By Thomas Gerbasi
In describing WBC super bantamweight champion Victor Terrazas, the man he will be facing on Saturday night at the StubHub Center in Carson, California, Leo Santa Cruz reserves the highest praise for his Mexican countryman.
“I see another me,” said the former IBF bantamweight king in search of a second divisional world title. “He comes forward, throws a lot of punches, he’s Mexican, and he’s a warrior. So I think it’s going to be a war, and I think whoever comes more prepared is gonna take it that night.”
If you’ve seen Santa Cruz fight before, you would have to think that facing someone like that would be a fate worse than a week’s worth of root canals. But when you present this idea to “Teremoto,” he just laughs.
“It gives me more motivation to go out there and fight hard.”
That’s why Leo Santa Cruz is currently my favorite fighter, the one I will make sure I am home on Saturday night to see fight. And if he’s not your favorite, he’d better be in your top five or you’re just not a boxing fan. Because despite being just 25 years old, the Huetamo native has an old school approach to the fight game, one where you win fights in the most basic of manners: you throw and land more punches than the other guy.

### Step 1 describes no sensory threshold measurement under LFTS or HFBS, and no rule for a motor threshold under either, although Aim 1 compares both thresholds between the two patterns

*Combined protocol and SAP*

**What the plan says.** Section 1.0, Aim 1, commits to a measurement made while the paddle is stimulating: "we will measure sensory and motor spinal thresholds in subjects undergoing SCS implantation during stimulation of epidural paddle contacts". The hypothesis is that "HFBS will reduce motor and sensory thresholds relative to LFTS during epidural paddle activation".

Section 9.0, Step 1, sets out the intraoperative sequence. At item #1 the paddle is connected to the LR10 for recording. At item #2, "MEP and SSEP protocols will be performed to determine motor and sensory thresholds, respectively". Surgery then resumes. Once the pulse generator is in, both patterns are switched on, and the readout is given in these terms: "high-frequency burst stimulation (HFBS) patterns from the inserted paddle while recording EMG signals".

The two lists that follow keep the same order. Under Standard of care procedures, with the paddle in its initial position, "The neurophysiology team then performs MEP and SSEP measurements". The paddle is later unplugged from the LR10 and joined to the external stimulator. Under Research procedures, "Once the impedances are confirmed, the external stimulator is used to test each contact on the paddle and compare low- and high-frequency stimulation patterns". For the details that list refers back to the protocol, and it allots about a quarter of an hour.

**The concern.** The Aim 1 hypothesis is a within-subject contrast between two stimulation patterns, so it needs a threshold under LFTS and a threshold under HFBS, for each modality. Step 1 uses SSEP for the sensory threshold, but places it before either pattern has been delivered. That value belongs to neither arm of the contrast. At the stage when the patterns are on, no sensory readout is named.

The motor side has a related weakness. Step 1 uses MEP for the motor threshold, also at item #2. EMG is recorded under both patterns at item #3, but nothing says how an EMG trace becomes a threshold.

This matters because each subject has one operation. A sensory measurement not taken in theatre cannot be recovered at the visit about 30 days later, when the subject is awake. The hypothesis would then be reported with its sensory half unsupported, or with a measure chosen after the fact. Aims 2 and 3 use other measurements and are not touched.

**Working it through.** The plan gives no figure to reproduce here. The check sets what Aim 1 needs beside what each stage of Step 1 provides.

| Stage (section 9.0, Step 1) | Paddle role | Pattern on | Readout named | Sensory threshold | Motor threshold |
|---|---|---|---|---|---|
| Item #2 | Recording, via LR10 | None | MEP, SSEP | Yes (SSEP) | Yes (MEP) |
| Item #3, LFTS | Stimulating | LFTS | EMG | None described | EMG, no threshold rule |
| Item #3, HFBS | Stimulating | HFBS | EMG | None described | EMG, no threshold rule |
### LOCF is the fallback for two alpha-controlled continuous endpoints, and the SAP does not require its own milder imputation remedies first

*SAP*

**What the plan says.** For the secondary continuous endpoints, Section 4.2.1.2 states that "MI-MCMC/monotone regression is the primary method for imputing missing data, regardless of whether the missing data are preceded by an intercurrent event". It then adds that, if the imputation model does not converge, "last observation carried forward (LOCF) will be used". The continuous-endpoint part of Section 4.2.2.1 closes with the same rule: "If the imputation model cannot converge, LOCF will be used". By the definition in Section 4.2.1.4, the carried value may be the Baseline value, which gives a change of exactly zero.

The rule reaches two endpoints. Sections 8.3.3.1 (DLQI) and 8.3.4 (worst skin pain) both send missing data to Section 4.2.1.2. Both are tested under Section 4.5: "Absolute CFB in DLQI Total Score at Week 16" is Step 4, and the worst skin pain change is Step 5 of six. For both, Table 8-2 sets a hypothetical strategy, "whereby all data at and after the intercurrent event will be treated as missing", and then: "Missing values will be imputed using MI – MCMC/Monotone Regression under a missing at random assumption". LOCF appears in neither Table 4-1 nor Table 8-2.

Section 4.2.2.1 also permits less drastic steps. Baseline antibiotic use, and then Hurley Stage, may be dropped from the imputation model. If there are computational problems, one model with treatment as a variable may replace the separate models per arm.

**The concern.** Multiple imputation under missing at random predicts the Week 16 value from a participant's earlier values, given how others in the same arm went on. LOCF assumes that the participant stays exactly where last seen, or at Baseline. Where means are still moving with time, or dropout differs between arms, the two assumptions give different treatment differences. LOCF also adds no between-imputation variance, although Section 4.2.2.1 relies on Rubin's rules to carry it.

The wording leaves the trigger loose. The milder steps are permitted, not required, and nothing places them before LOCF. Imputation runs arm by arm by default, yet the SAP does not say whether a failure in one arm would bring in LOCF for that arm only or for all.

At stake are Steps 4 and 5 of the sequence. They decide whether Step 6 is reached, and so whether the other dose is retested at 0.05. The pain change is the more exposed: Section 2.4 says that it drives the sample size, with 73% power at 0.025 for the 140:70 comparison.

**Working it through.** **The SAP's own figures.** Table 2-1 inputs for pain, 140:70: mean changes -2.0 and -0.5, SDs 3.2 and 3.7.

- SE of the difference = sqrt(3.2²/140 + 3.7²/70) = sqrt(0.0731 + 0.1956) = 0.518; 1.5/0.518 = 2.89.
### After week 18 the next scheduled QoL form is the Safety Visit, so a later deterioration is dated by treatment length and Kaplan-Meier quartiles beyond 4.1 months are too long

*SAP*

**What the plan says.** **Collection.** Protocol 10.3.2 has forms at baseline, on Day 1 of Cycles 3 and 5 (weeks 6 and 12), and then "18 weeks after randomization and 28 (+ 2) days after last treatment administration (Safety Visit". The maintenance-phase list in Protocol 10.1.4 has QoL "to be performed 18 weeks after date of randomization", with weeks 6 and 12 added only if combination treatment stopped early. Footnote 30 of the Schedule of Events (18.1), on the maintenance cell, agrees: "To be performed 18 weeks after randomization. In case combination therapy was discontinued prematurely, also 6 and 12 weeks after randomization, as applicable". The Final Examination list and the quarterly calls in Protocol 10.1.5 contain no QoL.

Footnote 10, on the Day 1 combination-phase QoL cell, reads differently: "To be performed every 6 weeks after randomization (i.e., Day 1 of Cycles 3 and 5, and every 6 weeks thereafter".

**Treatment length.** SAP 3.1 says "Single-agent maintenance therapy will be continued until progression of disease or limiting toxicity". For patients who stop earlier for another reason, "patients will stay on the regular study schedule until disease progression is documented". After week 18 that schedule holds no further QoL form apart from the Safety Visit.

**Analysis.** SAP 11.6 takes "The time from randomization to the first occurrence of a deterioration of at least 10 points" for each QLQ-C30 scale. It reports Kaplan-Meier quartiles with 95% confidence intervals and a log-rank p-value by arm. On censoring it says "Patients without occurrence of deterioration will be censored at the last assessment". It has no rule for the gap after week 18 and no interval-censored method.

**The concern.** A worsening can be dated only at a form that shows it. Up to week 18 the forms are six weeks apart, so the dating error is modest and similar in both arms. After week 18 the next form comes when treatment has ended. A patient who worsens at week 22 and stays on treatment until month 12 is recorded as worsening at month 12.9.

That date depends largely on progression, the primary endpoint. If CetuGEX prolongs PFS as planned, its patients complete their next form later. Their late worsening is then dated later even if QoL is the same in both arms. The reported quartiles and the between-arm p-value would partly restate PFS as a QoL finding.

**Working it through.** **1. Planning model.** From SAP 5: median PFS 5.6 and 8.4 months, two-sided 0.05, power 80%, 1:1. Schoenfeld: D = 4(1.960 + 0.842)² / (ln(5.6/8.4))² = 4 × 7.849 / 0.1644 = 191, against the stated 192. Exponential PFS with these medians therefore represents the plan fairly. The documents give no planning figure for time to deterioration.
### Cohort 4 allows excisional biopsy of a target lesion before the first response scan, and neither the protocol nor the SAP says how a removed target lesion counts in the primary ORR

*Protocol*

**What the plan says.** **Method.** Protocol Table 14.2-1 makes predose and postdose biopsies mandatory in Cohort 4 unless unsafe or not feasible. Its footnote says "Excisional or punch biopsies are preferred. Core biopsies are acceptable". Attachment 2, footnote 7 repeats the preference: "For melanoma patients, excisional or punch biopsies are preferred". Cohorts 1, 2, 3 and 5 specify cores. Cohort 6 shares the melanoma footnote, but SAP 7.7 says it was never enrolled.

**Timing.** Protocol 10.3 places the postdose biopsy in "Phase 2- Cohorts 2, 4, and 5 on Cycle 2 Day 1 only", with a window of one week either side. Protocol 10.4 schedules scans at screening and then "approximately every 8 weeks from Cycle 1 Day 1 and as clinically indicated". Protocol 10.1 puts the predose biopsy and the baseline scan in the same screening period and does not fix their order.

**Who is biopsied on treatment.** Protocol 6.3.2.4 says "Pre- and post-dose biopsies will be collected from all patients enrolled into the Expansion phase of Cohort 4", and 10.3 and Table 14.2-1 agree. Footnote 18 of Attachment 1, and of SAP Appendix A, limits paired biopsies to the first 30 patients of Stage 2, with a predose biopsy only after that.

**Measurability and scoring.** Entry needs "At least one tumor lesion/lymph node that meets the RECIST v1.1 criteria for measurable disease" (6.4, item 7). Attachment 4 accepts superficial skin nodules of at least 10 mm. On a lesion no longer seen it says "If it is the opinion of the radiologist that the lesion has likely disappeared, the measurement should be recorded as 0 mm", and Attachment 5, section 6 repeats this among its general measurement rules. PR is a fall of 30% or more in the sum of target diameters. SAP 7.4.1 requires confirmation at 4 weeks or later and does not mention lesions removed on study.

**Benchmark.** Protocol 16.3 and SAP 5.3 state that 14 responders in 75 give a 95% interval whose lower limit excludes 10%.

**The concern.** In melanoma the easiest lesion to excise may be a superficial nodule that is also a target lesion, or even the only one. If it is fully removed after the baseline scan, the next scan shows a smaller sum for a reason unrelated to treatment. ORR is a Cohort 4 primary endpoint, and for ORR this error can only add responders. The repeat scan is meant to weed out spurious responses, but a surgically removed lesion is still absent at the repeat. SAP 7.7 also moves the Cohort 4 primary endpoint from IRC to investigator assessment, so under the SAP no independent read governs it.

It seems simple, but it’s not. Yet Santa Cruz is on his way to mastering that style, one instilled in him by his father Jose and built on that of the legendary Julio Cesar Chavez.
“When I was small I used to see Julio Cesar Chavez fights with my dad, and he said he was going to teach me how to do those body shots and put the pressure on, and I said when I grew up I wanted to be like that,” he said. “My dad’s been a great help in my training. He’s always been right there and he doesn’t let me rest. He gave me this ability to be a fighter like that, and I’m very blessed.”
There are hints of Chavez in Santa Cruz’ style, especially his body work, but the one fighter the rising star really reminds me of is another legendary Hall of Famer, Alexis Arguello, and if the Nicaraguan great was alive today, he would have likely been a big fan of Santa Cruz, especially given his thoughts on modern boxers when I spoke to him in 1998.
“The kids these days have lost the mystique of the sport,” said Arguello. “My trainer used to tell me ‘Alexis, get to sleep early, don't get laid too often.’ (Laughs) I remember he used to say ‘you're supposed to sleep thinking about boxing, take a shower thinking about boxing, take a s**t thinking about boxing.’ These kids only think about it in the gym. Most of the time they don't even get up and run…That's the reason why they don't have the stamina to throw more than three or four in a combination pattern. And that's a problem.”
A problem Santa Cruz doesn’t have. His tireless pace makes those viewing his fights run out of breath, so just think what it feels like to fight him. And when it comes to combinations, he rips them off effortlessly, making it clear that if he doesn’t get you with the first two, the next two will certainly find a home.
So what’s the secret?